Located in western Saga prefecture, Arita is a small town of white-walled 1930s buildings and picturesque narrow streets. Surrounded by mountains and forest, it is a sleepy place with a population of just over twenty thousand. Every spring, however, its usual tranquility is briefly disrupted when the town plays host to the massive Arita Ceramic Fair, which attracts up to a million visitors over the course of a week. So, what exactly makes Arita such an important centre for ceramics?
In the late sixteenth century, Toyotomi Hideyoshi, the ‘great unifier’ of Japan, attempted to increase his power by invading Korea. Although this mission was not a success, one result was that many Koreans were taken prisoner, with some forcibly relocated in Japan.
Ri Sampei was a skilled Korean potter brought to Kyushu at this time. He settled in Arita, where he discovered clay suitable for making porcelain. He is now widely considered to be the father of Japanese porcelain production, and there is a monument commemorating him in Arita’s Toyama-Jinja shrine.
Japan isolated itself from the rest of the world during the Edo period (1603-1868), choosing to trade with just three nations: China, Korea and the Netherlands. Porcelain produced in Arita was exported to Europe by the Dutch East India Company, where it became very popular during the seventeenth and eighteenth centuries.
Although Arita was the heart of the Japanese ceramics industry, the exported porcelain was shipped from the nearby port town of Imari. As a result, the porcelain produced in Arita became widely known as Imari ware. Imari ware is typically underglazed with cobalt blue and overglazed with gold and red, although a blue and white style is also common.
The kilns of Arita have been producing ceramics continuously since the seventeenth century. In 1977, Arita’s porcelain was designated a traditional handicraft of Japan.
During the Arita Ceramic Fair, more than 550 shops and stalls line the 4km long main street, all selling the famous ceramics at often heavily discounted prices. There are thousands of items on display, ranging from hashioki (chopstick rests) and small tea cups to huge elaborately-decorated vases. Prices start at just 100 yen and go up to tens of thousands of yen.
As you battle your way along the street, you might notice some people wearing white gloves, traditionally used for outdoor work such as gardening. Some of the stalls even sell these gloves, for those who forget to bring them from home. The keenest shoppers wear them so that, whilst rummaging through crate after crate of ceramics, they can easily wipe away any dust and grime as they search for that hidden bargain.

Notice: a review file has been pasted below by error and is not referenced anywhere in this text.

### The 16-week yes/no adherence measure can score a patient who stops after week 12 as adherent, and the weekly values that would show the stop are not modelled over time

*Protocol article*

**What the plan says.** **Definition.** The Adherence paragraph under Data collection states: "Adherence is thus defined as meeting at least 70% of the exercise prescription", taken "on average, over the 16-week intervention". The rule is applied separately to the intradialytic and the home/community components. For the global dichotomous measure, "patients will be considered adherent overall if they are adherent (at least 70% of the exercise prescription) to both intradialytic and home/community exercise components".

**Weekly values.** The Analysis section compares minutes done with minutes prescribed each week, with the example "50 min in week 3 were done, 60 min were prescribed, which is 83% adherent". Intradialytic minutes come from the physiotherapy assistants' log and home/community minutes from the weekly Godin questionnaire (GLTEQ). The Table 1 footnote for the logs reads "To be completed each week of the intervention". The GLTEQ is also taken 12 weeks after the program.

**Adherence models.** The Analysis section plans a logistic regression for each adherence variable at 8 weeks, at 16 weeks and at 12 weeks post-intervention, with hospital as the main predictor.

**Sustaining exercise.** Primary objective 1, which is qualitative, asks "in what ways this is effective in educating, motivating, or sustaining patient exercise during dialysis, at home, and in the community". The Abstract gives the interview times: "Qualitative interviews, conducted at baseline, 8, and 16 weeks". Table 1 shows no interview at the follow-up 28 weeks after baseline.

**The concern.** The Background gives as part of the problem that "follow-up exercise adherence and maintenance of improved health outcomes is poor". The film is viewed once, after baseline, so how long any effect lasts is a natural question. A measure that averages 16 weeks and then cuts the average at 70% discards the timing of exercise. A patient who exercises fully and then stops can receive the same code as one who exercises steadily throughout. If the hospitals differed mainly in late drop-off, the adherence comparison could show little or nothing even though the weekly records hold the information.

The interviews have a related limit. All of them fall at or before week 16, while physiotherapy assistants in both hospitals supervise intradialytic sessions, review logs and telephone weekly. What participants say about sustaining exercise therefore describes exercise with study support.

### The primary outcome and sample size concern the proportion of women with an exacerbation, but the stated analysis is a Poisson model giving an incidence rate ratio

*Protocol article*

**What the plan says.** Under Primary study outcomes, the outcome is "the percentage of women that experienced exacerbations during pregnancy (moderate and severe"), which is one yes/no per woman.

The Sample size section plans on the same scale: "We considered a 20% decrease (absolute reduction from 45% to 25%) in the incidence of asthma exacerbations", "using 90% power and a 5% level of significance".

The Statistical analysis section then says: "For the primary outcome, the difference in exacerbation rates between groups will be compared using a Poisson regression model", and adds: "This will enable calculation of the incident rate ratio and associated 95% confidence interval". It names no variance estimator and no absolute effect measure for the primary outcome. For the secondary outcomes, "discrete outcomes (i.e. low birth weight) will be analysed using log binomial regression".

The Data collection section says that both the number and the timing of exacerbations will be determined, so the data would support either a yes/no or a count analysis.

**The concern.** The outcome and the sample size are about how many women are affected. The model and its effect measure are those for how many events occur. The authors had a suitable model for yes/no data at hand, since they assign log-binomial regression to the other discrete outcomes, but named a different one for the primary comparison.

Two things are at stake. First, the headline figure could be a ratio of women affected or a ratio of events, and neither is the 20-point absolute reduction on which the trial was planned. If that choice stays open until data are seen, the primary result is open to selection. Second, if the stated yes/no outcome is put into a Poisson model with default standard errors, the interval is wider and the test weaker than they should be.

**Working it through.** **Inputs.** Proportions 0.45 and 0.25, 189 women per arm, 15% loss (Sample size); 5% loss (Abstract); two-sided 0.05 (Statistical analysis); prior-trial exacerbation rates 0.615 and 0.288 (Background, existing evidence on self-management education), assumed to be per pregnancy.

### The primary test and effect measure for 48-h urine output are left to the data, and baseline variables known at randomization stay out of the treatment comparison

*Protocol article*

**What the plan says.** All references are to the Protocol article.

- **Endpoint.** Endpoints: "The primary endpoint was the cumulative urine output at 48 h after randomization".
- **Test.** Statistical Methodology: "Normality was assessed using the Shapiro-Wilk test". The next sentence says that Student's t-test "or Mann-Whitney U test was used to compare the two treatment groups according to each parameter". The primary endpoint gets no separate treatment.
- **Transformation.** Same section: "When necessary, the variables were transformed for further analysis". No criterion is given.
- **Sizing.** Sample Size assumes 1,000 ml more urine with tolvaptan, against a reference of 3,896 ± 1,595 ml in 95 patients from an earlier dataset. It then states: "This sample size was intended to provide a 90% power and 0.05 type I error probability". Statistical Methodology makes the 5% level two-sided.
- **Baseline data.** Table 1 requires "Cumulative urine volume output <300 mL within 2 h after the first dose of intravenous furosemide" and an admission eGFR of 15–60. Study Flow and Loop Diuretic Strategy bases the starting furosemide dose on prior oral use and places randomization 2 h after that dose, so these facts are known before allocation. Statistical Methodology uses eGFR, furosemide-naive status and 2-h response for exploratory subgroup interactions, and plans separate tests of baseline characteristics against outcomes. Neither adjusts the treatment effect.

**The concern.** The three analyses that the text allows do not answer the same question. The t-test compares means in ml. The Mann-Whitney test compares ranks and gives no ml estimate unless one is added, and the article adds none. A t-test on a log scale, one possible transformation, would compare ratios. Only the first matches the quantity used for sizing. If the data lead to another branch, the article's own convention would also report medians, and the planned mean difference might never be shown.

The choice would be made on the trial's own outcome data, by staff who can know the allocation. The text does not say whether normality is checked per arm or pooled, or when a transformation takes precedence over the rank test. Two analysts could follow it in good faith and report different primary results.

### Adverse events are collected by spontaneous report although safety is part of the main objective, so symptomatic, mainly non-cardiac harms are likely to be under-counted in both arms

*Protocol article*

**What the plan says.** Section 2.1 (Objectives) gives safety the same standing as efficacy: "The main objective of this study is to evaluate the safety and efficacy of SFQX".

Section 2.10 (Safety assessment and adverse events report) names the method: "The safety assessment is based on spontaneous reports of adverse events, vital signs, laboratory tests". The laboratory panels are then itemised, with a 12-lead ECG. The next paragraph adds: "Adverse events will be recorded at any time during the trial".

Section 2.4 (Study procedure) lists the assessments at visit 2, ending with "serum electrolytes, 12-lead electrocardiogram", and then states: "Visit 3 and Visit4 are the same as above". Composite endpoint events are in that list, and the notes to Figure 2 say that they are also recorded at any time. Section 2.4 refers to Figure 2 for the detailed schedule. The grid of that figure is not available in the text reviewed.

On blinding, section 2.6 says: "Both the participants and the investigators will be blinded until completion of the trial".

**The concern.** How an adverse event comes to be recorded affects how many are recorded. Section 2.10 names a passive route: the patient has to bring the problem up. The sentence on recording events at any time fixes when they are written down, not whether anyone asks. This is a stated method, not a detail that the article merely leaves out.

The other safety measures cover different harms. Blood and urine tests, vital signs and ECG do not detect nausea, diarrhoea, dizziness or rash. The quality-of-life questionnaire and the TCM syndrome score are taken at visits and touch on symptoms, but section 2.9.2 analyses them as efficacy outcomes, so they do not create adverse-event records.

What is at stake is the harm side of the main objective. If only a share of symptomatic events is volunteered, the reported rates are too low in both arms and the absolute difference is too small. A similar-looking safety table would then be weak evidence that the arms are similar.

If you feel a bit overwhelmed by the seemingly endless ceramic-laden tables and crowds of people, there are also various stalls selling typical festival food like yakisoba, fried chicken and shaved ice. Buy a snack and take some time out to just sit back on a bench and people-watch, before plunging back into the throng. With your batteries recharged, perhaps you'll even want to invest in a pair of gloves for yourself!
- The Arita Ceramic Fair takes place every Golden Week, from 29th April to 5th May.
- There is also a smaller fair in the autumn, between 23rd - 27th November.
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I spent three years living in Japan as an Assistant Language Teacher on the JET Programme, not knowing what to expect but with images of Tokyo, geisha and Mount Fuji in my mind. I was placed in Yamagata prefecture in a small rural town that I couldn't find in any guidebook. I learnt to snowboard, climbed mountains, tried my hand at ikebana and kyuudo and koto, dressed up as a samurai, karaoked til the early hours, become obsessed with onsen, and had countless other adventures and experiences. For a relatively small country, Japan has so much to offer, and I love nothing better than exploring - particularly heading off the beaten track and into the beautiful countryside. I set myself a personal challenge to visit each of the 47 prefectures, which gave me a great excuse to do a lot of travelling. Although I've now ticked them all off, there's still so much I want to see. Japan will always be my second home and and I'm looking forward to discovering and learning more for a long time to come.